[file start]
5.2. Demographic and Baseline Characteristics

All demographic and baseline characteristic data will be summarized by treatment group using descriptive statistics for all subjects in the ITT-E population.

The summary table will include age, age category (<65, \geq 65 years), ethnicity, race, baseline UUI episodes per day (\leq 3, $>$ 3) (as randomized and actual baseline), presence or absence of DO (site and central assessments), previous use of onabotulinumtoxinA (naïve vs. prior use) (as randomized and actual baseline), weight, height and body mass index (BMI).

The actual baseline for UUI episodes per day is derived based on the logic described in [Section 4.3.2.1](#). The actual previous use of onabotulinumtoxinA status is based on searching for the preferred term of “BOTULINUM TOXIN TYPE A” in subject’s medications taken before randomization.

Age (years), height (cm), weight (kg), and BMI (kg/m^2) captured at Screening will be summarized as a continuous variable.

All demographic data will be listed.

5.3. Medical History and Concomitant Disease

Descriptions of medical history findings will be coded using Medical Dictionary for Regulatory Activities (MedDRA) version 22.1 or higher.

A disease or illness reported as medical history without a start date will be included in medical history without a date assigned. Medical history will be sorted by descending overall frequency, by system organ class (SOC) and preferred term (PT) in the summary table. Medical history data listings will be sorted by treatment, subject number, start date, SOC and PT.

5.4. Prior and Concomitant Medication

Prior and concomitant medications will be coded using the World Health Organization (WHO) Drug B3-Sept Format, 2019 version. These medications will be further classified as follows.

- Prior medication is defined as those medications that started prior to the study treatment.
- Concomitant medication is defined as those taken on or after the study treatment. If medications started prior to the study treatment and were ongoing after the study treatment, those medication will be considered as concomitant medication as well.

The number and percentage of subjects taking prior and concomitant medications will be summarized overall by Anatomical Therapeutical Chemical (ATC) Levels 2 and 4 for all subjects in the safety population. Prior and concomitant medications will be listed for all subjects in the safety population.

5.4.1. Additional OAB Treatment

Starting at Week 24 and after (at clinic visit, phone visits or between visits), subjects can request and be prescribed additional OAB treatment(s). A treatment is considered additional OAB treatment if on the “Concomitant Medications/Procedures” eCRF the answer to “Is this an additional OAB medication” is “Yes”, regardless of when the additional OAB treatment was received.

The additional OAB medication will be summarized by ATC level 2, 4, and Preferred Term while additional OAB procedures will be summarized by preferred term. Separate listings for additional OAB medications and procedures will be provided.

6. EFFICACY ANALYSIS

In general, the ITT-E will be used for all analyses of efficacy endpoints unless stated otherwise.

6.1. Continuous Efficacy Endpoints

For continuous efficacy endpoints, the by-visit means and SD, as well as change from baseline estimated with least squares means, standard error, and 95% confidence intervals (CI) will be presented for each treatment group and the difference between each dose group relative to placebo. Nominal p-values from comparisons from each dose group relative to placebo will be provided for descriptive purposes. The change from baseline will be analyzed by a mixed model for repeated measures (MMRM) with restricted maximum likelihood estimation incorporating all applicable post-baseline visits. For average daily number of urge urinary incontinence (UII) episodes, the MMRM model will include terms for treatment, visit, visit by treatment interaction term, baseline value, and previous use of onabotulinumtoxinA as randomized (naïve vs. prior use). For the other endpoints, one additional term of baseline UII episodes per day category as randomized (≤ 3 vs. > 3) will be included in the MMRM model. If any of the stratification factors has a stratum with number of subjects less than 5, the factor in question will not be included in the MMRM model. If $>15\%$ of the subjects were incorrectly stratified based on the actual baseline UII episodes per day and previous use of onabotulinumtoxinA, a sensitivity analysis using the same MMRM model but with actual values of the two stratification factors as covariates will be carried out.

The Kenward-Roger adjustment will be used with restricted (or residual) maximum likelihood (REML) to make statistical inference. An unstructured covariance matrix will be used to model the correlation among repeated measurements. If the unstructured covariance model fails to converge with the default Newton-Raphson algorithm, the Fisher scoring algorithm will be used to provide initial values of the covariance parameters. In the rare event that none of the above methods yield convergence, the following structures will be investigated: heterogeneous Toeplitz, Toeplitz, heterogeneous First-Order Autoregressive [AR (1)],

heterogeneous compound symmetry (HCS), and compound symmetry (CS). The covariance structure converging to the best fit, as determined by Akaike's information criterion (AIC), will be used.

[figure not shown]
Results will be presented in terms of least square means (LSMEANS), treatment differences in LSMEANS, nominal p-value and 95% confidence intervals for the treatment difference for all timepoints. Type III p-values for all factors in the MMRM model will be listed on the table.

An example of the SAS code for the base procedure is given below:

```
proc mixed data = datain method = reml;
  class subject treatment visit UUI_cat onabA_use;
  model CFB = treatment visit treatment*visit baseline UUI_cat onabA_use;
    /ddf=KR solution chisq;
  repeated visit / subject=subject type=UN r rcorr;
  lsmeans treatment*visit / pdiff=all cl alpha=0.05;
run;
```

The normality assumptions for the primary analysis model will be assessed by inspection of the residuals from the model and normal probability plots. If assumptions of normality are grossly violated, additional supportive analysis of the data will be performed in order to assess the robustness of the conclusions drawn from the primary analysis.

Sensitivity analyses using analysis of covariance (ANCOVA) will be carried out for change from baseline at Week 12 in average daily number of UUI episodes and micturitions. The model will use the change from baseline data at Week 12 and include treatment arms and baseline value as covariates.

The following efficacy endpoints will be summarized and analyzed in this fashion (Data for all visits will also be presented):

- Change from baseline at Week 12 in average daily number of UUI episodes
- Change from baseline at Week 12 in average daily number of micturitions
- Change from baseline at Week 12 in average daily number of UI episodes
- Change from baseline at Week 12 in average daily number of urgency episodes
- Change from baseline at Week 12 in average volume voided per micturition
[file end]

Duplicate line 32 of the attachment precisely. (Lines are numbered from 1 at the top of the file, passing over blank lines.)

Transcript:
  repeated visit / subject=subject type=UN r rcorr;